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call, turns over control to the external procedure, and then receives any return values and parameters. Microsoft SQL Server provides a set of system-defined external stored procedures that provide access to selected operating system capabilities. The XP_SENDMAIL procedure can be used to send electronic mail to users, based on conditions within the DBMS:
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XP_SENDMAIL @RECIPIENTS = Joe , Sam , @MESSAGE = Customer table nearly full ;
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Similarly, the XP_CMDSHELL external procedure can be called to pass commands to the underlying operating system on which SQL Server is operating. Beyond these predefined external procedures, SQL Server allows a user-written external procedure to be stored in a dynamic-linked library (DLL) and called from within SQL Server stored procedures. Informix provides basic access to underlying operating system capabilities with a special SYSTEM statement. In addition, it supports user-written external procedures through its CREATE PROCEDURE statement. Where the statement block comprising the body of an Informix SPL procedure would appear, an EXTERNAL clause specifies the name, location, and language of the externally written procedure. With the procedure defined in this way, it can be called in the same way as native Informix SPL procedures. Newer versions of Oracle (Oracle8 and later) provide the same capability, also via the CREATE PROCEDURE statement. IBM s DB2 database family provides the same set of capabilities.
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As described at the beginning of this chapter, a trigger is a special set of stored procedure code whose activation is caused by modifications to the database contents. Unlike stored procedures created with a CREATE PROCEDURE statement, a trigger is not activated by a CALL or EXECUTE statement. Instead, the trigger is associated with a database table. When the data in the table is changed (by an INSERT, DELETE, or UPDATE statement), the trigger is fired, which means that the DBMS executes the SQL statements that make up the body of the trigger. Triggers can be used to cause automatic updates of information within a database. For example, suppose you wanted to set up the sample database so that any time a new salesperson is inserted into the SALESREPS table, the sales target for the office where the salesperson works is raised by the new salesperson s quota. Here is an Oracle PL/SQL trigger that accomplishes this goal:
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create trigger upd_tgt /* Insert trigger for SALESREPS */ before insert on salesreps for each row when (new.quota is not null) begin update offices set target = target + new.quota; end;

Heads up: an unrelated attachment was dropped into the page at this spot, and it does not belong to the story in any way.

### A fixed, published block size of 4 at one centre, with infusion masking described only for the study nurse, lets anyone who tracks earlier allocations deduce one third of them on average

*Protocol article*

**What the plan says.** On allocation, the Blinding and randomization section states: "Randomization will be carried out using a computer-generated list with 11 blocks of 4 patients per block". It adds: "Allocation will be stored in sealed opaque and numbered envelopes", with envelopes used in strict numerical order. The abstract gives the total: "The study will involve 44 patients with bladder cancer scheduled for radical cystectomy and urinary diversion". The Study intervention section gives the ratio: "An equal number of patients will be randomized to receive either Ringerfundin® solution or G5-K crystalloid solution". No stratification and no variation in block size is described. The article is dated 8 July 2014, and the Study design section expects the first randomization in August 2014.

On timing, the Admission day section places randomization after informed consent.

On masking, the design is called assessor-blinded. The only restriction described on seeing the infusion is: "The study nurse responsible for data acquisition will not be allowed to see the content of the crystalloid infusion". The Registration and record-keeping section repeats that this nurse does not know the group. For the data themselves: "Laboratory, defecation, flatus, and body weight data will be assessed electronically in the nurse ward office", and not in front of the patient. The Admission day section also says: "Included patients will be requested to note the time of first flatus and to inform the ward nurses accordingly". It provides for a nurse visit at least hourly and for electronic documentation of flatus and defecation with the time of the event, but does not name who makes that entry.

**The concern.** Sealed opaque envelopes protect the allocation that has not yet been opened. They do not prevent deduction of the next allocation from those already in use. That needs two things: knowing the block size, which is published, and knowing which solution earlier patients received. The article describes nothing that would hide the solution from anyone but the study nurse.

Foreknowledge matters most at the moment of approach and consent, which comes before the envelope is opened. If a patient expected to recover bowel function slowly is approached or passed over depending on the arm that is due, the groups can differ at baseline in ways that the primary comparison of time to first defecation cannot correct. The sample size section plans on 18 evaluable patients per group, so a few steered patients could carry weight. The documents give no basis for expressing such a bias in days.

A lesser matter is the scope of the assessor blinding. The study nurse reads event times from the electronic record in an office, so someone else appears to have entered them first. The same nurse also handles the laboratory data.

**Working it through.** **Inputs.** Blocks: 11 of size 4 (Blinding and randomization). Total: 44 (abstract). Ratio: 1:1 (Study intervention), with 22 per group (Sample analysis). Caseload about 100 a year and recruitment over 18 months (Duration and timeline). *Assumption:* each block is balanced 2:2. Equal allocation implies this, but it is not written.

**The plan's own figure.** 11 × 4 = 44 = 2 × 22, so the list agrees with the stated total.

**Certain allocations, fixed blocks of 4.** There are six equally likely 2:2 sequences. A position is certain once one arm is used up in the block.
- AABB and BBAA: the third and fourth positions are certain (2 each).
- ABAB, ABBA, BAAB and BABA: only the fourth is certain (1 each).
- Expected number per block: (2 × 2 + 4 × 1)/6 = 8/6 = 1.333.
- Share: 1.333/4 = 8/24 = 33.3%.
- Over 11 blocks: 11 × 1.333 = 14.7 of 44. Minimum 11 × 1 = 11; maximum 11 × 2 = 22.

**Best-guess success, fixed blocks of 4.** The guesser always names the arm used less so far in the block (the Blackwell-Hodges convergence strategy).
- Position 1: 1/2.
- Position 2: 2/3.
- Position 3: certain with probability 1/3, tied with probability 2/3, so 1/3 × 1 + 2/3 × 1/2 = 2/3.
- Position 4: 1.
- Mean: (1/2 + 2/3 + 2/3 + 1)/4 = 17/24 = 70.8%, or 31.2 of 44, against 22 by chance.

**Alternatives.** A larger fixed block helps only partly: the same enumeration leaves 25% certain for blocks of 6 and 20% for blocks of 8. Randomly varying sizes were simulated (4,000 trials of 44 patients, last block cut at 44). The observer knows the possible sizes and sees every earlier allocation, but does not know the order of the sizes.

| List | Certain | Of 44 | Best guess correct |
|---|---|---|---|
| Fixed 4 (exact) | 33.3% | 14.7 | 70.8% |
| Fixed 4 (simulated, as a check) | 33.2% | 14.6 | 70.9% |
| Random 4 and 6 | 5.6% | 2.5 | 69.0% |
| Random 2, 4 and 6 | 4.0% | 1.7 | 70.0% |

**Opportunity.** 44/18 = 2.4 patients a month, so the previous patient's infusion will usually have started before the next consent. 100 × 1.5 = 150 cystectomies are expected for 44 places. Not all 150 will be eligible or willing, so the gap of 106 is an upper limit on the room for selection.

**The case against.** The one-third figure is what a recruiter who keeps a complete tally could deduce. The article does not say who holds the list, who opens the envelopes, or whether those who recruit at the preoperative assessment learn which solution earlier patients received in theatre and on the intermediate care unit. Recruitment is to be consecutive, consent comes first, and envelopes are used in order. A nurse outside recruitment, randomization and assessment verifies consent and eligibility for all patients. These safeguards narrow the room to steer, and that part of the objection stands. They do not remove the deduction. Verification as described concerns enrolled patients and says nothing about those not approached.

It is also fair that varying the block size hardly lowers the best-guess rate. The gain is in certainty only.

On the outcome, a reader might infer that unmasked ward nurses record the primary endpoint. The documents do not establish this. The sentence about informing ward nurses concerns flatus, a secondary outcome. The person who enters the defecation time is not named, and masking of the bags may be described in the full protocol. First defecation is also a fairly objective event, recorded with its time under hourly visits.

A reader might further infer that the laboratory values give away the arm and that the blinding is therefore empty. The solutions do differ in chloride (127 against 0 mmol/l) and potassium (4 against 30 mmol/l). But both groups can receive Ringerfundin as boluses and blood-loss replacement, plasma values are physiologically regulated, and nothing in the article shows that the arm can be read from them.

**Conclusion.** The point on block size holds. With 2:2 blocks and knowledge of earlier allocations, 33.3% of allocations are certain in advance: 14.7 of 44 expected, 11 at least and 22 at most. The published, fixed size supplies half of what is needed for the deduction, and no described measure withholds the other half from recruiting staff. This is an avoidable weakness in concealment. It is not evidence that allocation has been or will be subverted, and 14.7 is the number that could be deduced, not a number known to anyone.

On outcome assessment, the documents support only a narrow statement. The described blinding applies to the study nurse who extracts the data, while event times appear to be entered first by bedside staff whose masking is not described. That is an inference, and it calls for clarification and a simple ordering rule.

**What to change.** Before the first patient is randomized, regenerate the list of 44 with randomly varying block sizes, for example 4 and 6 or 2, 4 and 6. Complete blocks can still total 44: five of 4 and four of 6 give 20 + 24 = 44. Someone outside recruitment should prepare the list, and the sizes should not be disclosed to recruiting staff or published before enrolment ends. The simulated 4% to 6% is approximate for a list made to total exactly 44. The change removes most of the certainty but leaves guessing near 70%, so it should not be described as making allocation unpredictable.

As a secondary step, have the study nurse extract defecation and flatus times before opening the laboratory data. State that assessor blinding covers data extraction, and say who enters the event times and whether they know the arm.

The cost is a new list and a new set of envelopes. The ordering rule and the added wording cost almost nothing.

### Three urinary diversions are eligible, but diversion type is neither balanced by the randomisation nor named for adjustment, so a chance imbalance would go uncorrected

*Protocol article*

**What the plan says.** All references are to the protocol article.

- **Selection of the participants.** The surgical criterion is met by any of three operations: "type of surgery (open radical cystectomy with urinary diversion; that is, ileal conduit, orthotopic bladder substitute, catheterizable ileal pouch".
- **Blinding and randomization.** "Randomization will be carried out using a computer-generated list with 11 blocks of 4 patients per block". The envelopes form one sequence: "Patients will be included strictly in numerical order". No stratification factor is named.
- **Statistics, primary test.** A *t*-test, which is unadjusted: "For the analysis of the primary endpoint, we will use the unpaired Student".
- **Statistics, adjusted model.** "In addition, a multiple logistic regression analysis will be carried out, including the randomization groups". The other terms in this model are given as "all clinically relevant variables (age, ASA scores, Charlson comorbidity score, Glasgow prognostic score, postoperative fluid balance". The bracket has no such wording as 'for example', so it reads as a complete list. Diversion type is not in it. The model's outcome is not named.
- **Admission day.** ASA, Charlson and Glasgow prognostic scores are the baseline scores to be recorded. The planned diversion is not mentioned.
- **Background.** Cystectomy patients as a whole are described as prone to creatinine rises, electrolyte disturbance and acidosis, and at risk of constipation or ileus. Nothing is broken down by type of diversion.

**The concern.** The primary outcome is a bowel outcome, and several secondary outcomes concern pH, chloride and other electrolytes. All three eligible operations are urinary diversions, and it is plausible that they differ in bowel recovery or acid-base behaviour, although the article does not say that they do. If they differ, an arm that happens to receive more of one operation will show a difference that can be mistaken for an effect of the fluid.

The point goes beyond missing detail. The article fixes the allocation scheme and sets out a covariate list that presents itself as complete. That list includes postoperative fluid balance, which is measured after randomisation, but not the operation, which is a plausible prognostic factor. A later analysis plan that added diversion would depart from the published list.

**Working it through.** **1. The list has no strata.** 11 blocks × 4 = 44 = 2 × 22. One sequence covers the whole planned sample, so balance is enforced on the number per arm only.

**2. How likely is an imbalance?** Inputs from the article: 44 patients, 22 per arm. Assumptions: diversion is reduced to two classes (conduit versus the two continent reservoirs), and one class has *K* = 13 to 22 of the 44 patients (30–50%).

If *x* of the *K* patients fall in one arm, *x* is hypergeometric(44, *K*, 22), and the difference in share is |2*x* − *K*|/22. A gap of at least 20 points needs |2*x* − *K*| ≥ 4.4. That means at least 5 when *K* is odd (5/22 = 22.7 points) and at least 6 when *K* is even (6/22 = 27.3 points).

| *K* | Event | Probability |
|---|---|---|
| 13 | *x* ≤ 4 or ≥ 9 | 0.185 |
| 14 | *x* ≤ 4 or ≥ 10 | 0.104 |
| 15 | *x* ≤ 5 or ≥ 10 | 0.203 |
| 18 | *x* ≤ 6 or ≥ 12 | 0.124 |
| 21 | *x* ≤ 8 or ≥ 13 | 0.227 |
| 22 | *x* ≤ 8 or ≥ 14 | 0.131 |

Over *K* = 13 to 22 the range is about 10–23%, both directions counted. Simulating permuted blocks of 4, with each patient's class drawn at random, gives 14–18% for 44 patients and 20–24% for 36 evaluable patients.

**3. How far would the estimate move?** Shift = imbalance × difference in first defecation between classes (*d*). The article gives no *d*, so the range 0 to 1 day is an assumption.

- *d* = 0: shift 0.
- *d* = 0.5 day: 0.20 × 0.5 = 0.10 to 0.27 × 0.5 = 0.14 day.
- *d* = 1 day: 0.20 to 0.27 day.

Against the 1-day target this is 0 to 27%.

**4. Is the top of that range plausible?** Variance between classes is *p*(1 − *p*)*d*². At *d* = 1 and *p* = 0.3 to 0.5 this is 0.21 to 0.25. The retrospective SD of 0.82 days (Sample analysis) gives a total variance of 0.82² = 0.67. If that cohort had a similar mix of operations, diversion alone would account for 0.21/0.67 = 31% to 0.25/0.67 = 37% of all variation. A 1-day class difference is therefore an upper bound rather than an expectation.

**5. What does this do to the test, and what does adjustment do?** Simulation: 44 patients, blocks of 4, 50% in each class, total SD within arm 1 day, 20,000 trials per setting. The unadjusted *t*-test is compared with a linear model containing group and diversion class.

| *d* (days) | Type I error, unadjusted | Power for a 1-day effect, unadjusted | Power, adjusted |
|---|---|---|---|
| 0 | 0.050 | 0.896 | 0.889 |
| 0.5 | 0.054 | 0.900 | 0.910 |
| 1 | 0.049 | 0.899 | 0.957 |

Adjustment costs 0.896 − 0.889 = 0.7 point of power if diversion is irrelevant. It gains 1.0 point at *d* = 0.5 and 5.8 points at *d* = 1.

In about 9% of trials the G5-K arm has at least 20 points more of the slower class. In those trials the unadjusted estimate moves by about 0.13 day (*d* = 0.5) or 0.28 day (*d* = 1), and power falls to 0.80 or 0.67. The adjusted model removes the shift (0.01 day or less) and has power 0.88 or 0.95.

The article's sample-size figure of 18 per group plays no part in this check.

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The CREATE TRIGGER statement is used by most DBMS brands that support triggers to define a new trigger within the database. It assigns a name to the trigger (UPD_TGT for this one) and identifies the table the trigger is associated with (SALESREPS) and the update action(s) on that table that will cause the trigger to be executed (INSERT in this case). The body of this trigger tells the DBMS that for each new row inserted into the table, it should execute the specified UPDATE statement for the OFFICES table. The QUOTA value from the newly inserted SALESREPS row is referred to as NEW.QUOTA within the trigger body.
Advantages and Disadvantages of Triggers
Triggers can be extremely useful as an integral part of a database definition, and they can be used for a variety of different functions, including these: I Auditing changes. A trigger can detect and disallow specific updates and changes that should not be permitted in the database. I Cascaded operations. A trigger can detect an operation within the database (such as deletion of a customer or salesperson) and automatically cascade the impact throughout the database (such as adjusting account balances or sales targets). I Enforce interrelationships. A trigger can enforce more complex interrelationships among the data in a database than those that can be expressed by simple referential integrity constraints or check constraints, such as those that require a sequence of SQL statements or IF THEN ELSE processing. I Stored procedure invocation. A trigger can call one or more stored procedures or even invoke actions outside the DBMS itself through external procedure calls in response to database updates. In each of these cases, a trigger embodies a set of business rules that govern the data in the database and modifications to that data. The rules are embedded in a single place in the database (the trigger definition). As a result, they are uniformly enforced across all applications that access the database. When they need to be changed, they can be changed once with the assurance that the change will be applied uniformly.
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